Severe Sepsis and its Impact on Outcome in Elderly and Very Elderly Patients Admitted in Intensive Care Unit


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Abstract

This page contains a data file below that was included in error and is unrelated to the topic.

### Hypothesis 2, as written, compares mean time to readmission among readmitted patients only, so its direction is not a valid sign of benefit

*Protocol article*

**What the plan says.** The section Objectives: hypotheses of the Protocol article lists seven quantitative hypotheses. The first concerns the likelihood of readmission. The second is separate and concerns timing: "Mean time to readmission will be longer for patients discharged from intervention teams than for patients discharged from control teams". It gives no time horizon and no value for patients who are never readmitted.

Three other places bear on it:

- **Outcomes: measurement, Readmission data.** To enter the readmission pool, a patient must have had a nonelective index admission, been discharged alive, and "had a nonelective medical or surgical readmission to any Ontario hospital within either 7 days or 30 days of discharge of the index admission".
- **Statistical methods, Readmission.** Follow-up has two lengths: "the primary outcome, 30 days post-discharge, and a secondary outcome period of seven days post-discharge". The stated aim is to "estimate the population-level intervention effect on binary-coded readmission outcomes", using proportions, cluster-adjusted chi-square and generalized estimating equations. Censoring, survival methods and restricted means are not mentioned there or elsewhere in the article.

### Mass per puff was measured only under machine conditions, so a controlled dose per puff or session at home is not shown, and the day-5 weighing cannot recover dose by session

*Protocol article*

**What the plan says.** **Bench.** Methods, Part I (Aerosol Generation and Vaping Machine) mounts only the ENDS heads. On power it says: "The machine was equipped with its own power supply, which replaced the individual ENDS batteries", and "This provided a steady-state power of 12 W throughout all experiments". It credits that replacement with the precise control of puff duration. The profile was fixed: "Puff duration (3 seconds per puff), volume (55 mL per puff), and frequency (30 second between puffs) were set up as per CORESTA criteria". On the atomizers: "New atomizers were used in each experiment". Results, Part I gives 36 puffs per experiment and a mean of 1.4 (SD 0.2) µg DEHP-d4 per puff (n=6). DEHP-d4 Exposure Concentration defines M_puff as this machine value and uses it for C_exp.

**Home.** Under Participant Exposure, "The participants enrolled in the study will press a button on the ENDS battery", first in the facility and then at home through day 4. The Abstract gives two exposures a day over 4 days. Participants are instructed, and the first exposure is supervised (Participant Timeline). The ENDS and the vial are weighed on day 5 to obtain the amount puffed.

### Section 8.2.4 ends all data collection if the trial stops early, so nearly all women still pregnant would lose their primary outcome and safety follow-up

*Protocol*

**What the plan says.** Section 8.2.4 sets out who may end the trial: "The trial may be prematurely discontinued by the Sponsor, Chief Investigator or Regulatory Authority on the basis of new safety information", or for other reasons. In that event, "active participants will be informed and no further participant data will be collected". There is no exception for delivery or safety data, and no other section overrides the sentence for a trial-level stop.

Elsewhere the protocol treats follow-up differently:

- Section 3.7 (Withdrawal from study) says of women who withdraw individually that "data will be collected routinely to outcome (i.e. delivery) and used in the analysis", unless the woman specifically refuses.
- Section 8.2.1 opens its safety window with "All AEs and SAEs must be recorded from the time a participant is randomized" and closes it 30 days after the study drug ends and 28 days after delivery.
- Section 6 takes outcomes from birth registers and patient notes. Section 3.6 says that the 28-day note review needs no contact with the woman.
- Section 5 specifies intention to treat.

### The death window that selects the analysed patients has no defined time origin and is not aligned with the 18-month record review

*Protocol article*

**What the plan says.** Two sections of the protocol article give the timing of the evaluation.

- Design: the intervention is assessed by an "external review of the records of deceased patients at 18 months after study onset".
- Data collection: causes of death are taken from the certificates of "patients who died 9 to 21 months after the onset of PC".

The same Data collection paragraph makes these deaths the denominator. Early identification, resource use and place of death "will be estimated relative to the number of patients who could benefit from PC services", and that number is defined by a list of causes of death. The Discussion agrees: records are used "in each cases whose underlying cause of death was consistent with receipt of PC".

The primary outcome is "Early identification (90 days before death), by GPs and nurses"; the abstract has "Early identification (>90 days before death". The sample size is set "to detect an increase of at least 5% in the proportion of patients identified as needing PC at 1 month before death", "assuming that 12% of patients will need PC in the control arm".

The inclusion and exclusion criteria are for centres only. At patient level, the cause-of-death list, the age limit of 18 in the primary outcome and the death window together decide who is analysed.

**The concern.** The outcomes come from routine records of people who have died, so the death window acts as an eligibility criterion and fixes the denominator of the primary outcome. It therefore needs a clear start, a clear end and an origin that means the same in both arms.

Background:Elderly patients comprise an increasing proportion of intensive care unit (ICU) admissions. Advanced age and multiple comorbidities compromise their immunity and hence they may be more prone to succumbing to severe infection and have poorer outcome. We undertook this study to review impact of severe sepsis on mortality in the elderly patients.Methods:All patients admitted to a medical ICU of a tertiary care institute with severe sepsis or septic shock were prospectively included. Patients were divided into young (age below 60 years), old (age between 60 and 80 years), and very old (age above 80 years) groups. Data regarding baseline patient characteristics, admission APACHE II score, and ICU course including need for organ support and ICU length of stay were noted. Categorical data were analyzed using χ2 or Fisher Exact test as appropriate and continuous data were analyzed using Student t test. Primary outcome measure was the ICU mortality.Results:Of 387 patients with sepsis, 132 patients who fulfilled the criteria for severe sepsis/septic shock were included in the analysis. The most common suspected site of infection was lungs (45.5%), followed by urinary tract (21.2%) and abdomen (16.7%). Intensive care unit mortality in younger patients was 45.6% as compared to 60.7% in old and 78.9% in very old patients (P = .035). The relative risk (RR) for dying in the old age was 1.125 and RR for dying in the very old age group was 1.487 as compared to the young patients. There was an increased need for organ support in the elderly and very elderly population as compared to the younger population. On multivariate analysis, only age of the patient was found to be independently predicting ICU mortality (P = .002, OR: 1.038, 95% CI: 1.014-1.062).Conclusions:The risk of dying from severe sepsis is considerably higher in the elderly and very elderly subgroup of patients with age as an independent risk factor for mortality. Hence, early aggressive care to recognize and manage severe sepsis is required to improve outcome.

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